Nussenbaum: Marketplaces are fueling the natural human desire to have everything. They are reshaping what “good” looks like and what “great” looks like in terms of assortment, selection, price, transparency, etc. So there is an element of marketplaces setting a new bar.

Marketplaces are also blurring traditional boundaries between partners and competitors. More and more you find marketplaces hosting sellers that happen to be, technically, competitors that have their own website, sometimes even their own stores. [Gone are the days when having a] marketplace meant hosting no-name sellers that you didn’t know where they got their products from.

What matters now is the ability to capture value online. If the traffic is not going to come to your own site, [merchants are realizing they are] better off putting their products where the traffic is. And merchants that aren’t able to sell a product — because it’s not a brand they work with or they don’t have the ability to take on every single size or color of a specific product — [are realizing that they are] better off having what could be perceived as a competitor selling it through their website, taking a commission and keeping the customer relationship, [rather] than just telling the customer, “Hey, walk down the street. They may have it.” With marketplaces you’re basically inviting the store down the street into your own store, and that’s redefining competition.

Marketplaces are also redefining competition [when it comes to the idea] of owned inventory versus 3P [third-party] inventory. Things have shifted in the last year, but in the two years of COVID everything was about disrupted supply chains. A big driver of new business for us [at that time] was, “We don’t have what people are looking for.” I remember around that time [Macy’s CEO] Jeff Gennette went on Mad Money or something like it explaining that during COVID they didn’t have bread-making machines, and [so] they got that assortment through their marketplace rather than having buyers identify suppliers, source the product, bring them in, etc.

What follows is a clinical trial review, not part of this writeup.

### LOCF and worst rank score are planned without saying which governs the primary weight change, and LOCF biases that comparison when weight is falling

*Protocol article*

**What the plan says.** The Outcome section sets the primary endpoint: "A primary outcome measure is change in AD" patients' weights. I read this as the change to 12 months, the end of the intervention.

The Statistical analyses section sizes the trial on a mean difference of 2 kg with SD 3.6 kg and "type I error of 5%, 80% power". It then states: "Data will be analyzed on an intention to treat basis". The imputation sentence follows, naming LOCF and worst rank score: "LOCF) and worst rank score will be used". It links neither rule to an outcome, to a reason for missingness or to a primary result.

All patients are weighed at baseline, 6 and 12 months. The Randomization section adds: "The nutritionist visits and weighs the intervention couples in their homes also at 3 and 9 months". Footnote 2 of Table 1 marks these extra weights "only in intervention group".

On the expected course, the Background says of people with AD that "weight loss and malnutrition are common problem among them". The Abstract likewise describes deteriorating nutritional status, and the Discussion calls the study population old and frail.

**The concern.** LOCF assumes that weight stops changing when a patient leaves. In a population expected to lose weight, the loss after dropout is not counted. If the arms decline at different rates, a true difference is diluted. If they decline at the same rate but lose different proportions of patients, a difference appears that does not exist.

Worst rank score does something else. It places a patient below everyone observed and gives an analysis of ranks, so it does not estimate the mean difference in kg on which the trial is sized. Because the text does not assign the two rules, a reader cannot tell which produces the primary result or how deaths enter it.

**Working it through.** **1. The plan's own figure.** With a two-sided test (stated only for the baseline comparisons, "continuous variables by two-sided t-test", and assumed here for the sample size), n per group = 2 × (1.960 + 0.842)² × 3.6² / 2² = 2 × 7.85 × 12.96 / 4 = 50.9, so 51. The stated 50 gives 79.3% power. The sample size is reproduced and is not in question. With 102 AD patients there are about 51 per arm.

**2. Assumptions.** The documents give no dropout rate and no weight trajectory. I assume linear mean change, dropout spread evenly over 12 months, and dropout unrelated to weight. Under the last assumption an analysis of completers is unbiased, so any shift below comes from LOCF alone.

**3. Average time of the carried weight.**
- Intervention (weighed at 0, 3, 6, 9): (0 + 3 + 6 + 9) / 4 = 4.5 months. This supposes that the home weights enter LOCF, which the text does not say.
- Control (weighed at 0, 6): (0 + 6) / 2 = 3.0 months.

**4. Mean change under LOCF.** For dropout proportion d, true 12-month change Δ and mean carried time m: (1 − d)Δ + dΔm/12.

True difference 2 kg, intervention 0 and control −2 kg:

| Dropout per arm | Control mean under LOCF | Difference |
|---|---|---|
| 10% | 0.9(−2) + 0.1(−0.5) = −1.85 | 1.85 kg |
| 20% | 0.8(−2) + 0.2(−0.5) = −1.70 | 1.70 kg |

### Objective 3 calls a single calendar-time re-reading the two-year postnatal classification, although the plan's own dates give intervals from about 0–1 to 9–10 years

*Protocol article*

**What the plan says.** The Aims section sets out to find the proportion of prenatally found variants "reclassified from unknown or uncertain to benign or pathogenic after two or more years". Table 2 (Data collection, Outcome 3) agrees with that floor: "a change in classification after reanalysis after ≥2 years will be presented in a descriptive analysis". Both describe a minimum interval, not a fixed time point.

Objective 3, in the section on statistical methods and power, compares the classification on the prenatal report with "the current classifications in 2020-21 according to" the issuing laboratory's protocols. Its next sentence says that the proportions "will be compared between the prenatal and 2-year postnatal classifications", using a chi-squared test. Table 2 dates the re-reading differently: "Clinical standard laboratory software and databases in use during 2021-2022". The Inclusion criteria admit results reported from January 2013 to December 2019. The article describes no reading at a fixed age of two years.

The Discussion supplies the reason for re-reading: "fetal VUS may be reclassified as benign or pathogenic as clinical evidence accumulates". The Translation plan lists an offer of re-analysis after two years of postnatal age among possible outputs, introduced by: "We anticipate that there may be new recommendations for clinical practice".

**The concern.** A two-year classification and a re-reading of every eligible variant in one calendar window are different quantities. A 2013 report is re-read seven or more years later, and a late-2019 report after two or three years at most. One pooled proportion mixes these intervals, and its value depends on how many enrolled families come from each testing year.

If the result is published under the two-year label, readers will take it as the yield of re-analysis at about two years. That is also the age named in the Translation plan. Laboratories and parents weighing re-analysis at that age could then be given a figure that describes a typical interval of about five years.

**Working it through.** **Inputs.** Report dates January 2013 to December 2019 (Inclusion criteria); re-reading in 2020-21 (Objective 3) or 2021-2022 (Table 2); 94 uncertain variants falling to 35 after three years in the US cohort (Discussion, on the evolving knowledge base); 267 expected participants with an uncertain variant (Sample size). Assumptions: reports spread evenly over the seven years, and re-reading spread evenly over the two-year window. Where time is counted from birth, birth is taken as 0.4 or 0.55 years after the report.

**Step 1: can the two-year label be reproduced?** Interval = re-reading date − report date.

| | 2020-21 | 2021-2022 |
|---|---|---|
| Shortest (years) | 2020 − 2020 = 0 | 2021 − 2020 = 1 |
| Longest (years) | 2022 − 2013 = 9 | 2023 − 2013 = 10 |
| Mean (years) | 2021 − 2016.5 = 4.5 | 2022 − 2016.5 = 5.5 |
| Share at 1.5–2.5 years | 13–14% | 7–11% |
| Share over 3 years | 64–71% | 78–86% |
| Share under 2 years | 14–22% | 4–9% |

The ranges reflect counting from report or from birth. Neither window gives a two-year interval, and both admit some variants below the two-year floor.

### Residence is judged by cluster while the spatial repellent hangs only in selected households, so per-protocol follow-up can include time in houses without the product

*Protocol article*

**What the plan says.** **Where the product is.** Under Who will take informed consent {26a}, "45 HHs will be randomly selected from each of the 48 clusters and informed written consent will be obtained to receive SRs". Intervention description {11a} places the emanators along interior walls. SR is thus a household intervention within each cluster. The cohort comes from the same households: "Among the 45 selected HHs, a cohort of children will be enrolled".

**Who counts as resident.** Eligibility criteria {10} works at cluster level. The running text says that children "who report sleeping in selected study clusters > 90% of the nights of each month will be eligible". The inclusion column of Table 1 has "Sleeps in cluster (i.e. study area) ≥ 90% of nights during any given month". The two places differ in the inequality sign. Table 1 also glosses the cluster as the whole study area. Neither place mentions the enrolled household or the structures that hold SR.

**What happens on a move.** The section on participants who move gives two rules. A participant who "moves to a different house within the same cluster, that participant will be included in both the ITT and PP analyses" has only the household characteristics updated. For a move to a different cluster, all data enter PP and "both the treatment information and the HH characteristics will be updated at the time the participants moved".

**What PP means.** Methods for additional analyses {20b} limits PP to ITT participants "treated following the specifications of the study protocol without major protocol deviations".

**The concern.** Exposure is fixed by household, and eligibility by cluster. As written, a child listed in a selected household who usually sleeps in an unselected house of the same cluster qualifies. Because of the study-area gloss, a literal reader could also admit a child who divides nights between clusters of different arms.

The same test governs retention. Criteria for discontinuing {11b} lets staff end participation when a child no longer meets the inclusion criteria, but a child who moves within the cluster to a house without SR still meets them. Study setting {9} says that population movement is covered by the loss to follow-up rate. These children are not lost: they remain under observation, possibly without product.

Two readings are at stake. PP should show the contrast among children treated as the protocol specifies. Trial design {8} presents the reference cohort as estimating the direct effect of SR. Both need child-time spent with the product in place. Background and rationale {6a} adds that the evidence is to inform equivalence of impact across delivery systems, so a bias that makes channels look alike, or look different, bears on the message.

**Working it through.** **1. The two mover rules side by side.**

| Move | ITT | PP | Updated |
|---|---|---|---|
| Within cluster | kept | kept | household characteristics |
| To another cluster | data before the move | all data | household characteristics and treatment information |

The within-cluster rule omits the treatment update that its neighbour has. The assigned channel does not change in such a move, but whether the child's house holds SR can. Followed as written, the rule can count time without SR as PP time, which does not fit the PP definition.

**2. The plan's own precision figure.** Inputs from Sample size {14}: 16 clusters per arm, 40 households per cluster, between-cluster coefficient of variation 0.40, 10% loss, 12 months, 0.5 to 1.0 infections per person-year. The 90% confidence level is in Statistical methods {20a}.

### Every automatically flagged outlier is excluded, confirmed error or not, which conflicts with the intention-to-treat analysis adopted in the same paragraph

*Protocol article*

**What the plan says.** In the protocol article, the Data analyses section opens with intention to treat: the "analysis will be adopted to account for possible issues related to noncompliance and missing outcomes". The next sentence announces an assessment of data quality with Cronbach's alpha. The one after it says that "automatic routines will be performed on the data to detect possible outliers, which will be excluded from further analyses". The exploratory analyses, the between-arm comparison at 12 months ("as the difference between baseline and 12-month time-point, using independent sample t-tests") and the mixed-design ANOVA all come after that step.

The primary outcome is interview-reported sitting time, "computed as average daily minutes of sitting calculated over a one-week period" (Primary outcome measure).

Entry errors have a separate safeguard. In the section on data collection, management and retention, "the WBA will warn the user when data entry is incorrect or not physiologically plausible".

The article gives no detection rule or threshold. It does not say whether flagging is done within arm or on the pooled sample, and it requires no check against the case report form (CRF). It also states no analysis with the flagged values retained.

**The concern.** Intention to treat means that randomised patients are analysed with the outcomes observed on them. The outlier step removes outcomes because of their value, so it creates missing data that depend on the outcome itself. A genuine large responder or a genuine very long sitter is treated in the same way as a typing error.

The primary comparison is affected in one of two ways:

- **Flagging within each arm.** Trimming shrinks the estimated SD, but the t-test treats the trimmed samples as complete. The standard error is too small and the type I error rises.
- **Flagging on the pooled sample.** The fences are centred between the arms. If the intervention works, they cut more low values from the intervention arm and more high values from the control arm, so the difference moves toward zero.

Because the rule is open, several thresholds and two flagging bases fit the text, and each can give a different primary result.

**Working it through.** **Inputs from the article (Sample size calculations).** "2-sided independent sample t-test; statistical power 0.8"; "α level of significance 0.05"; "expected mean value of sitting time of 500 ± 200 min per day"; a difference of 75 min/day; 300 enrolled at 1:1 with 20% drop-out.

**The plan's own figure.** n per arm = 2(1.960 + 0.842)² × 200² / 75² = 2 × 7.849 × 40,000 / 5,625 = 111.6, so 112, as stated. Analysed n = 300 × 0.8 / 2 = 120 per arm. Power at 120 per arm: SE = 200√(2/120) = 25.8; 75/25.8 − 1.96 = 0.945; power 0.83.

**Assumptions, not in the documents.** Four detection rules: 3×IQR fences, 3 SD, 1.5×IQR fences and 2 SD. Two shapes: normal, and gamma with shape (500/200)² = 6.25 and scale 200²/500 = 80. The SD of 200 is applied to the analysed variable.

In the last year as supply chains have stabilized, it’s much more about profitability again. Now what we’re seeing is more organizations raising the bar in terms of what it takes for a product to be one that they actually decide to own. A lot of companies are shifting 1P inventory to 3P. It’s a rethinking of the “competition” between your marketplace and your own business; the whole idea of cannibalization is fading. I think a lot of organizations are starting to realize that it’s not about ecommerce versus your stores and now marketplace versus ecommerce — they’re three legs of one stool.

RTP: You also suggest that marketplaces could be the answer to some of the “monopolistic tendencies” of the big tech giants. How so?

Nussenbaum: Monopoly is a natural human desire, and digital has led people to believe that it’s possible. Amazon has put its marketplace at the heart of its monopolistic strategy, combined with borderline business practices like one-click buy, Prime, the storage of payment data — which in Europe, for example, their competition is not able to do, [so they can’t offer the] same one-click experience. There are a lot of things feeding this idea that you can own almost every part of a customer’s life: their entertainment, their cloud, their shipping, their shopping. But if you don’t have a marketplace at the beginning, the whole thing goes away; the marketplace has really been the [catalyst].